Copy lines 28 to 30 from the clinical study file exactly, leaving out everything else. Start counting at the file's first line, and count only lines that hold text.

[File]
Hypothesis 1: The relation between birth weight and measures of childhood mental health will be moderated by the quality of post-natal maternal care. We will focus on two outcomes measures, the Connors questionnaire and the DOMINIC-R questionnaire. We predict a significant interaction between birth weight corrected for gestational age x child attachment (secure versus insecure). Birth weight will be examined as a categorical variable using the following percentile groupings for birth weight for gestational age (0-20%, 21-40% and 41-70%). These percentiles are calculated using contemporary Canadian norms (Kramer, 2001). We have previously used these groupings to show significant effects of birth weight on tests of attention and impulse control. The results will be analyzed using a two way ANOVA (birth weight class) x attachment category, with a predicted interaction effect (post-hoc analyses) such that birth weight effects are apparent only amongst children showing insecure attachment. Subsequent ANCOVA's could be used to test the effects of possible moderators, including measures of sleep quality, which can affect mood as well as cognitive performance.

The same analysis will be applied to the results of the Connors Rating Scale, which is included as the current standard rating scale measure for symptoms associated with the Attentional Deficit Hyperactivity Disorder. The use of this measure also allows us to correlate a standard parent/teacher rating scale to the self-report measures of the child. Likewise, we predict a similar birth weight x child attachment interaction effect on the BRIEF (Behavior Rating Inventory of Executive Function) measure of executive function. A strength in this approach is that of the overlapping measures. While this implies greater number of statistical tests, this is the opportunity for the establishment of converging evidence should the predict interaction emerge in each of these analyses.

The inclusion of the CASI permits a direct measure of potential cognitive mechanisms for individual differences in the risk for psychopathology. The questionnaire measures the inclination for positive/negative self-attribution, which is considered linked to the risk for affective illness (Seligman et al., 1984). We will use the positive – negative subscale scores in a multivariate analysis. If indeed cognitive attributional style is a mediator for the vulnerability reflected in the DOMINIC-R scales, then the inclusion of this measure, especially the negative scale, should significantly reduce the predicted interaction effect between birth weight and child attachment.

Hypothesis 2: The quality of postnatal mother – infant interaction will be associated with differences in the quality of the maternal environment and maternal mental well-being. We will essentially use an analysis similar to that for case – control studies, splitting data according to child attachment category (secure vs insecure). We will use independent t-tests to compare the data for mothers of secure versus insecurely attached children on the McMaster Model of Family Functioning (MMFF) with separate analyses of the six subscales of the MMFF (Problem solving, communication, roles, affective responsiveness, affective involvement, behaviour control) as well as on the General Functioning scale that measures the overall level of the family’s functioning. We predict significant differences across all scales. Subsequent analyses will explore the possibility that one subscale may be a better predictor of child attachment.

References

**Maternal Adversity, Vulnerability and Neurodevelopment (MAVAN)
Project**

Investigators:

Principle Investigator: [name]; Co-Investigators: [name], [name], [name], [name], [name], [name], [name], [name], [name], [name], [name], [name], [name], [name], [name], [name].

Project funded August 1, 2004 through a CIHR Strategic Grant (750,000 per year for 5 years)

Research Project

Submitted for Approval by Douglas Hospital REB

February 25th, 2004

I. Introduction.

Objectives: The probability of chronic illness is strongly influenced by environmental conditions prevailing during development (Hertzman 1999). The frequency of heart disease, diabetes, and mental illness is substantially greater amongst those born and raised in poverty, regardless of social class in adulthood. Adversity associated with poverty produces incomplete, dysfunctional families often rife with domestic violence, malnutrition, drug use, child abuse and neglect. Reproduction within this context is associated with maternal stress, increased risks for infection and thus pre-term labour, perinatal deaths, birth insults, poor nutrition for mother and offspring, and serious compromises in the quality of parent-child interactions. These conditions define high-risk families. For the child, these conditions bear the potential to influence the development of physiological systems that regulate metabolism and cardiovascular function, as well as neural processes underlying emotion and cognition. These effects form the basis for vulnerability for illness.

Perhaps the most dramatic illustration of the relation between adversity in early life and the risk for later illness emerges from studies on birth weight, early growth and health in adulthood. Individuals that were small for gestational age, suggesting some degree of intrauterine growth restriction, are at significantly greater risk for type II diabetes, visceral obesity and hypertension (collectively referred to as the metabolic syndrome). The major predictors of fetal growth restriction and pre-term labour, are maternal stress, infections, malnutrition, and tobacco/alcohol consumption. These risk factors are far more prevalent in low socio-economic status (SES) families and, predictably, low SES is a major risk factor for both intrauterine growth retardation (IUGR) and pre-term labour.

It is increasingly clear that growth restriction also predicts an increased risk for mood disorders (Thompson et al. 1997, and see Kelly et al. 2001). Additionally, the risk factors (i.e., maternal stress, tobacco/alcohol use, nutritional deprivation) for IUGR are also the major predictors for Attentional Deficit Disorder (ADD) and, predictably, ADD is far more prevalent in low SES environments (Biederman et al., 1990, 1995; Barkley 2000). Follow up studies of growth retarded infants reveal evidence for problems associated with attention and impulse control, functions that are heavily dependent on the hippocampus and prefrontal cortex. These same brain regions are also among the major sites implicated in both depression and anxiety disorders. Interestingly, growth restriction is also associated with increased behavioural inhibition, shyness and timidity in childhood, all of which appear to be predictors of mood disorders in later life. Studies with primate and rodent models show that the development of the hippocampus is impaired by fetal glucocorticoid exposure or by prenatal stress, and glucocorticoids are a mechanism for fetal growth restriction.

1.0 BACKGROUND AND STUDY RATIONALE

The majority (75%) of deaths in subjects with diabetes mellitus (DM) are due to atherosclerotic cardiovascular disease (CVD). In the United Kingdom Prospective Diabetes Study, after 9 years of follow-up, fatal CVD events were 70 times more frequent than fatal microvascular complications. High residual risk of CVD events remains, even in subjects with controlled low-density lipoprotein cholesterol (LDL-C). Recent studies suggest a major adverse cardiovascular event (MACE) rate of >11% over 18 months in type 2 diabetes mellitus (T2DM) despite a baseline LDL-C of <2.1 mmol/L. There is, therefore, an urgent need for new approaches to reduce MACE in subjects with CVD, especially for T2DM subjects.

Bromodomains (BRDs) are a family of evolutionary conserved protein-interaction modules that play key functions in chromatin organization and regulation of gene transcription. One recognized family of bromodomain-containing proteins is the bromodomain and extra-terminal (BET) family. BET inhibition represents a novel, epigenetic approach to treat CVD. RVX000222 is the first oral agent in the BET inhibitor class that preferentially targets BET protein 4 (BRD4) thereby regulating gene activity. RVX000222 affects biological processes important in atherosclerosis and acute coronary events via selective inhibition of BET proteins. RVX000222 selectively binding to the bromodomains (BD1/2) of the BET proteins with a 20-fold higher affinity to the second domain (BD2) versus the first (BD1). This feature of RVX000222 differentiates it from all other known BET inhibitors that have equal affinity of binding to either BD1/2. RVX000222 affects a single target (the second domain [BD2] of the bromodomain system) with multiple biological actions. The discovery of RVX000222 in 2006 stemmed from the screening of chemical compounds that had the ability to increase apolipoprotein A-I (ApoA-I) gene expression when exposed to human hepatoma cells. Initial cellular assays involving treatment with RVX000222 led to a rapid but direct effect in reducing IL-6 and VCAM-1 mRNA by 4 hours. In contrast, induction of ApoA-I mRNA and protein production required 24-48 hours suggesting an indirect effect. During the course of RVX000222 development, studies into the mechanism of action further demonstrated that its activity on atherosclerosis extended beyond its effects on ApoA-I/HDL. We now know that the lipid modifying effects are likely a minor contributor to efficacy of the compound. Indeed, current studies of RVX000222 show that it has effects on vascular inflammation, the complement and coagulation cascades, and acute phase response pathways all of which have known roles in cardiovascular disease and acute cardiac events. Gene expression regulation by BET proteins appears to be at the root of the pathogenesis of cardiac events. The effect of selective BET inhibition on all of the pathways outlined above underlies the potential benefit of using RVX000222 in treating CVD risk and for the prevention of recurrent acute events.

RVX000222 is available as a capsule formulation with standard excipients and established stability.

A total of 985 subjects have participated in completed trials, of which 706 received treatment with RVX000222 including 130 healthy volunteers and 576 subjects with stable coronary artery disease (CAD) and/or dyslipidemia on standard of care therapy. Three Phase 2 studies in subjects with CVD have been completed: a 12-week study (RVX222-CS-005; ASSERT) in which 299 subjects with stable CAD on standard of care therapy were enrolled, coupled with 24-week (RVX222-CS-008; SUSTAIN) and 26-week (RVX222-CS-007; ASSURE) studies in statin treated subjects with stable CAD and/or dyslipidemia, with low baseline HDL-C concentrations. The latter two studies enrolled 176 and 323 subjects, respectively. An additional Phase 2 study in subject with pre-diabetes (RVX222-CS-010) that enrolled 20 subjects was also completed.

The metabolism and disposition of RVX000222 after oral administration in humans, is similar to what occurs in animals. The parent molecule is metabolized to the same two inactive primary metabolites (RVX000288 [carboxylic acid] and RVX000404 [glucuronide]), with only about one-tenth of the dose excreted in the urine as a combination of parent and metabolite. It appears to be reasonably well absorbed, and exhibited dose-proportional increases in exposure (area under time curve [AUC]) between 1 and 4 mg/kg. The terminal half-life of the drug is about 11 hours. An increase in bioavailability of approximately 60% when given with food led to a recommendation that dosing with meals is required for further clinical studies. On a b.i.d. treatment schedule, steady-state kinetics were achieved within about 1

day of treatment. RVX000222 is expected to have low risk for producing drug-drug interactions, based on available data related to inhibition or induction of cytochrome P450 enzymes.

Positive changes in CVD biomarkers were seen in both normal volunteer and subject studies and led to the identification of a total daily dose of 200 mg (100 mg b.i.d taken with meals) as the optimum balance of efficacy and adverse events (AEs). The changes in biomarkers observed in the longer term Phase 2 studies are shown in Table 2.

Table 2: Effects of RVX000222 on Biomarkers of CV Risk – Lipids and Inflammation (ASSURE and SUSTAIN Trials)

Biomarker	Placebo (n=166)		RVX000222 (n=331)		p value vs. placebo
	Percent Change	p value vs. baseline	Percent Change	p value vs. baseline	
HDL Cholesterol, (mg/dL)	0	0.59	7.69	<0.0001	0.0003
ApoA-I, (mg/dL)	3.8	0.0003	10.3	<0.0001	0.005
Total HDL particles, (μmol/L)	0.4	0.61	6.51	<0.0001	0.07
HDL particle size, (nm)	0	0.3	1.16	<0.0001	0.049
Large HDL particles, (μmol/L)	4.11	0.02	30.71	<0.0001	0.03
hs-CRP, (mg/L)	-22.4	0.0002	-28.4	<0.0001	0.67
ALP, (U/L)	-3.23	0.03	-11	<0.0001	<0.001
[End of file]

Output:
	Percent Change	p value vs. baseline	Percent Change	p value vs. baseline	
HDL Cholesterol, (mg/dL)	0	0.59	7.69	<0.0001	0.0003
ApoA-I, (mg/dL)	3.8	0.0003	10.3	<0.0001	0.005